How to overcome this fear?
There are many ways to successfully combat stage fear. It is said that an effective way to combat your fears is to face them head on, to be continuously exposed to them so that you get used to them and eventually overcome them. This is a practice which even some psychologists practice. Most of the time, the problem is in your mind. You suffer from stage fear because you feel that you won’t be good enough, that your performance won’t be accepted and meet the standards of the crowd, and such negative thoughts build in your mind, eventually leading to greater tension and nervousness.
To battle this, you must first learn to accept yourself for who you are. Realize what your flaws are, and accept them as a part of yourself. Do not put yourself to meet impossible standards, which more often than not, are completely illusory and only exist within the trappings of your mind.
Meditation and natural remedies help in such situations. If the problem is too great, you can always consult your physician and ask for appropriate treatment to get over your fear. If you are willing to face your fears and emerge successful, it becomes possible to unshackle yourself from the crippling chain that the fear has put around you. It will make you become more comfortable in your own skin, and soon, the stage won’t seem like a problem, but an opportunity to express yourself and ride an emotional high in front of the audience, be it a huge setting, or just a single person like at a job interview.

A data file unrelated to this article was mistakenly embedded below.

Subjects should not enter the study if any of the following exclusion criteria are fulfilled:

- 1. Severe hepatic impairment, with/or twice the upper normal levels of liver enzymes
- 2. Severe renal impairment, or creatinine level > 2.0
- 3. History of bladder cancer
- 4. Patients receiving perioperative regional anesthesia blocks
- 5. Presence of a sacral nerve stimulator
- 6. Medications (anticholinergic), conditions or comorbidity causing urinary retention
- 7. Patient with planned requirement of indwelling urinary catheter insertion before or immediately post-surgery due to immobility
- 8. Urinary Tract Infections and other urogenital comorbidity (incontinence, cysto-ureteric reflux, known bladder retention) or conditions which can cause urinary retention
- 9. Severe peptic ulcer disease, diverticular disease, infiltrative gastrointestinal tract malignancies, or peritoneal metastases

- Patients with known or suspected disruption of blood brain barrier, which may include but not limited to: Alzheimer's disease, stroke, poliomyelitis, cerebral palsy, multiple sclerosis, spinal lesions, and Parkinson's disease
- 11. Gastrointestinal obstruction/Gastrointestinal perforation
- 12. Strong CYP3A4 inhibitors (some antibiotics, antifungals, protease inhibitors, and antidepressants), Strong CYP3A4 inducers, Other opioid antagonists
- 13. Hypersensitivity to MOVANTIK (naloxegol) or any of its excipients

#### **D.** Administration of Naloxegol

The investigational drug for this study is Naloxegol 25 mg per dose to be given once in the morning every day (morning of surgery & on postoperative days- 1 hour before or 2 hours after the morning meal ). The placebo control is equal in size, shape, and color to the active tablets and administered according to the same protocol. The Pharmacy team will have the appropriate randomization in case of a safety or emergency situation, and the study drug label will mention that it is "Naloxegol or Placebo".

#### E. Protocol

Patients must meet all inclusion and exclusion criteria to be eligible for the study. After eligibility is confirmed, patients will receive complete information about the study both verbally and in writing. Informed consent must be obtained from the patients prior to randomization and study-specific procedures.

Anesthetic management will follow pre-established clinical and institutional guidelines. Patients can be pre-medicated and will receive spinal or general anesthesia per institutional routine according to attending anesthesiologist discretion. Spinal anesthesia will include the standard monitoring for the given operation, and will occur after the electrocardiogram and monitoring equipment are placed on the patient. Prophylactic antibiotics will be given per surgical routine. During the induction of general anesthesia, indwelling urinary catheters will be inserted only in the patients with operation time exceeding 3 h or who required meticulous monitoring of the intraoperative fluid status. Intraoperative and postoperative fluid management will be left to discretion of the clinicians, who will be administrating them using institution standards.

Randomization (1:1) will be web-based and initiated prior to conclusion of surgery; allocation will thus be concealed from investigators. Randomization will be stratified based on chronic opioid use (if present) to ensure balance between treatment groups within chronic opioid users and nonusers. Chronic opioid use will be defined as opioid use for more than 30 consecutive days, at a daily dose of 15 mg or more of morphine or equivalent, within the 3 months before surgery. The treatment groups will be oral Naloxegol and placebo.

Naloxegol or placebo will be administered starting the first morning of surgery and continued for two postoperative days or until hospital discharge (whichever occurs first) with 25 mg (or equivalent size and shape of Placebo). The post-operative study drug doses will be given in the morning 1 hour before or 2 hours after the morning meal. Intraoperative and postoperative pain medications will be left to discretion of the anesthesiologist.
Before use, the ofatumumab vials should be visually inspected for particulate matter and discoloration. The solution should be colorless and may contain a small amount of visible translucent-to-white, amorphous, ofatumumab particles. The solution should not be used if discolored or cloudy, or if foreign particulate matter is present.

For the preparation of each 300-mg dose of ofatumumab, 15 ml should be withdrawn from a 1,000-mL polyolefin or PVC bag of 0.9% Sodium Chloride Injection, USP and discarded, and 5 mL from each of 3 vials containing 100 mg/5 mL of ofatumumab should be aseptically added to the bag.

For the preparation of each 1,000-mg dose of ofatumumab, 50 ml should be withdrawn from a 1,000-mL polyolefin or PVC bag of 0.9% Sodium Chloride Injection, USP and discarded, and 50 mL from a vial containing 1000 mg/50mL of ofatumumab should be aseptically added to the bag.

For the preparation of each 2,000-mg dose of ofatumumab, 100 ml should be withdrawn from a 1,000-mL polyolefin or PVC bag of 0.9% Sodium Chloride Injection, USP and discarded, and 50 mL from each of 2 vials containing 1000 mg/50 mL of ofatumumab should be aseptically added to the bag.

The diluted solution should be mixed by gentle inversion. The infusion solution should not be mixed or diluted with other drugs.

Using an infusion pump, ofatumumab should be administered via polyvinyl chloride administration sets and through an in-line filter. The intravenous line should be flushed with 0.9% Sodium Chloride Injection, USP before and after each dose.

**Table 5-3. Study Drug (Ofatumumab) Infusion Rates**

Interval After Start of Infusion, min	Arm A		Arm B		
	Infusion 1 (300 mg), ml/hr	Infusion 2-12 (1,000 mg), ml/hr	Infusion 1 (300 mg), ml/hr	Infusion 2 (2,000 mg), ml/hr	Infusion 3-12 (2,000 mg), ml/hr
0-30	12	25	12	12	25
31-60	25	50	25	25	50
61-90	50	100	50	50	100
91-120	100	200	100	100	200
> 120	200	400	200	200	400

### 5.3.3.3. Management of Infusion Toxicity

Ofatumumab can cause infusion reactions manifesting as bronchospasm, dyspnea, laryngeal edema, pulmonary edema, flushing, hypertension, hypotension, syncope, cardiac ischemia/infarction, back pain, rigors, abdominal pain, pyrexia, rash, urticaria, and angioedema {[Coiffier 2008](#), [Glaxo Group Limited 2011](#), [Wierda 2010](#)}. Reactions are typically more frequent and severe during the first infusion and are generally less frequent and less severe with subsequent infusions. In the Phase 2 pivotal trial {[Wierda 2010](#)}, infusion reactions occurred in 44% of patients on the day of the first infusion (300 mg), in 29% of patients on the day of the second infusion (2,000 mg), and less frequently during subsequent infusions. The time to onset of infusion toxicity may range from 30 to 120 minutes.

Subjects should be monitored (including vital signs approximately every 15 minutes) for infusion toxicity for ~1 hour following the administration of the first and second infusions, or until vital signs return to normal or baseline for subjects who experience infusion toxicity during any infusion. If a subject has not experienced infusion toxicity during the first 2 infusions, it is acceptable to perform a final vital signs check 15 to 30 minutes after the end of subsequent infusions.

These are a few ways to battle the fear of public speaking:
- Shift the focus away from the fear, don’t let it seize you. Instead, concentrate on enjoying the moment and stop worrying about the reaction that you will get.
- Do not worry about what will go on. Negativity does not breed success. Focus on what will go right. Calm yourself, you can do it.
- Be confident, do not let thoughts of self-doubt and failure hamper you. Reassure yourself by being confident in your own abilities.
- Do not bother being perfect. No one is. Everyone makes mistakes, what matters is how you do despite those mistakes. Sometimes, a smart and witty reaction to a failed joke can be even better than the original for a comedian while speaking in front of an audience. Keep your wits about you.
- Be ready when you have to perform. Prepare your material in advance so that you will be well versed with it.
- Practice a clean and healthy lifestyle so that you can be calm and relaxed instead of hyper and anxious.
- Keep a strong and vibrant posture. Do not cower, instead, accept everything and use it for your benefit. Often, your reaction to your failures leaves a stronger impression on the person in front of you than anything else.
Above everything else, remember that you are human, and you can make mistakes. Accept them and move on, do not let it hinder you. Success lies beyond failures.